We have thousands of visitors to the farm over the course of a year. We strive to educate school children and Yale college students who come here on tours. We discuss Buying Local, and how Food Freshness makes a difference in the quality of the foods we eat. We work with the local Audubon Society and 2 Hopewell Bistro to host a fall fund-raising dinner. Rose’s uses humane methods to deter bird populations that threaten our crop by using a Falconer. As good “farm citizens”, we try to promote the beauty of the farmland in our large riverside town in Connecticut. We try to provide a showcase for sustainability and the protection of farmland to show how this benefits the community and region.

Our “farm outreach” moves from Hartford to Hamden, New Haven to New Milford, Windsor to Westport, as we travel far and wide around Connecticut to deliver our products to customers and Farmers’ Markets. Managers Elpidio, Winny, Gonzalo and their staff work hard to make sure our produce is fresh and presentable.

How our Success goes beyond Local

The real human “back-story”, is the loyalty between Sandi and Rose’s Berry Farm and our close-knit group of Mexican workers from the State of Guanajuato in Central Mexico. About 15 workers live on the farm from April to November and perform the lion’s share of the physical labor required to run such a large farm operation. The men also work the Farmers’ Markets, do the bulk of our planting and pruning, cook for our Breakfast with a View (Sundays June-October), drive hayride tractors and bake some of our homemade fruit pies and baked goods. They also manage our Farm Stand operation.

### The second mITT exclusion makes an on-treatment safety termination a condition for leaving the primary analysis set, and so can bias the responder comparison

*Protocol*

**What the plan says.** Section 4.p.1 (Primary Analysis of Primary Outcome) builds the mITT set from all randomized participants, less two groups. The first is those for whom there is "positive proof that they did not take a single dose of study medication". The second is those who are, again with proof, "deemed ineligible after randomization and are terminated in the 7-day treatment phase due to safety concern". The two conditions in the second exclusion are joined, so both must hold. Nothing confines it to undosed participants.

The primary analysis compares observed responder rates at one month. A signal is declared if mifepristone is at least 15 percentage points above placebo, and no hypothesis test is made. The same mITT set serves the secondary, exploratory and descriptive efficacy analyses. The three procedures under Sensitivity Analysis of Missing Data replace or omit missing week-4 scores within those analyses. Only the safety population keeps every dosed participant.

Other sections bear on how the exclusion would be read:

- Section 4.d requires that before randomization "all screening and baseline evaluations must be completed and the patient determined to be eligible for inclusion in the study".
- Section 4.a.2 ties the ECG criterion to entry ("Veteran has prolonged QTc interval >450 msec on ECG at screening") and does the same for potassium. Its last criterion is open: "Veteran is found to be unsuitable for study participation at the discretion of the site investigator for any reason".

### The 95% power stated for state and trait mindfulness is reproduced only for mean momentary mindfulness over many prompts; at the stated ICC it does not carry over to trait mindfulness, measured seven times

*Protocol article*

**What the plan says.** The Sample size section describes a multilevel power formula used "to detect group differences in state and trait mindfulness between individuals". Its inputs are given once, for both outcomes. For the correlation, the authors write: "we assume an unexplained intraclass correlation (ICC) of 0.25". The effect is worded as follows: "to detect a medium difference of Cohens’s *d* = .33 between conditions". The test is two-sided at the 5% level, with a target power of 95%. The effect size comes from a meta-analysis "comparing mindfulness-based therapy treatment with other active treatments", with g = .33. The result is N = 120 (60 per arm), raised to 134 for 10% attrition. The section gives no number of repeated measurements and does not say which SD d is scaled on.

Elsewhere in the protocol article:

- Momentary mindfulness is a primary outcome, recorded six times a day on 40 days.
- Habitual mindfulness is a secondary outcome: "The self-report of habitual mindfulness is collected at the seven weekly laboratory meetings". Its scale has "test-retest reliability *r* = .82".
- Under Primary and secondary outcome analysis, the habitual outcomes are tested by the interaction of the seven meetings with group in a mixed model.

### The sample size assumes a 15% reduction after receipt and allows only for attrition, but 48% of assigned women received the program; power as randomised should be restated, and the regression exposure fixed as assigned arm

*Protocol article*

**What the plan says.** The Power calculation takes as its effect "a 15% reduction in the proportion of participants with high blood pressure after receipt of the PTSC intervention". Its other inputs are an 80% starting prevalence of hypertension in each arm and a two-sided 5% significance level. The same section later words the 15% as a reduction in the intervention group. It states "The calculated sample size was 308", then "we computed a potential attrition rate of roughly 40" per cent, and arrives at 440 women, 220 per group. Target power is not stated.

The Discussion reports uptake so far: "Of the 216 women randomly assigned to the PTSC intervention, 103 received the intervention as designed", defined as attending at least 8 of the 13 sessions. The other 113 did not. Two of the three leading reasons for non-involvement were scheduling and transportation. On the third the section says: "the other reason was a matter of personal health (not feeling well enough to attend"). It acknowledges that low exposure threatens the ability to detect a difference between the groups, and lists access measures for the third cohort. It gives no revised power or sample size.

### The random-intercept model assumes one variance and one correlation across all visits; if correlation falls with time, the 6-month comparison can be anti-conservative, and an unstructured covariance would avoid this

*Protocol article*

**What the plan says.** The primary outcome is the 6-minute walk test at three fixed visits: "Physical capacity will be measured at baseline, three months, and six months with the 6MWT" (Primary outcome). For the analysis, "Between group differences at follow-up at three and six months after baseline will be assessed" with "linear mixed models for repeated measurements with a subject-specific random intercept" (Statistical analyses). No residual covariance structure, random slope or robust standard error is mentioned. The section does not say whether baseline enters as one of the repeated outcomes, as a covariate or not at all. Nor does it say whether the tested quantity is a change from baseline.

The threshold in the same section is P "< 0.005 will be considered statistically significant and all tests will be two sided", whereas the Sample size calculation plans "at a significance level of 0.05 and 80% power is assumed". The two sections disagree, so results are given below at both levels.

Several of the men have been working at RBF for over 15 years. As with many seasonal laborers, they leave behind their families for a chance to make a better living than they could at home. These loyal men were a great comfort to Sandi when she lost husband Henry Rose to cancer in 2008. Sandi had dependable employees who could run the Farm Stand, Markets and much of the field operations without a lot of guidance. Along with local friend and farmer Michael Draghi (Littel Acres Farm), who signed on as Farm Manager, RBF was able to continue operations without interruption.

In turn, Rose's Berry Farm has provided the men with consistent employment and support for their families. Sandi and friends often travel to visit the men and their families during the winter. It has been very gratifying to see them marry and raise families, and to help them build a better life in their beautiful mountain city of Tierra Blanca (Municipality in 1536). They are not just employees, but true friends who are woven deeply into the lives of all whom frequent and love Rose’s Berry Farm.

Rose's Berry Farm is more than a local institution and destination. It has become a small brand with worldwide impact from the workers it supports, to the friends we meet at Farmers’ Markets, and the many families who continue to build lifelong memories when visiting us in the summer, fall and winter.

Farmers’ Markets play a key role in helping us continue to serve the public and our own. We proudly
represent our town, and Connecticut farming with quality food and a very human touch.

Essay and Photography by Mark Sanderson, Marketing Manager, RBF

RBF-2012-Farm-histiory Essay.pdfDownload Farm History Essay.pdf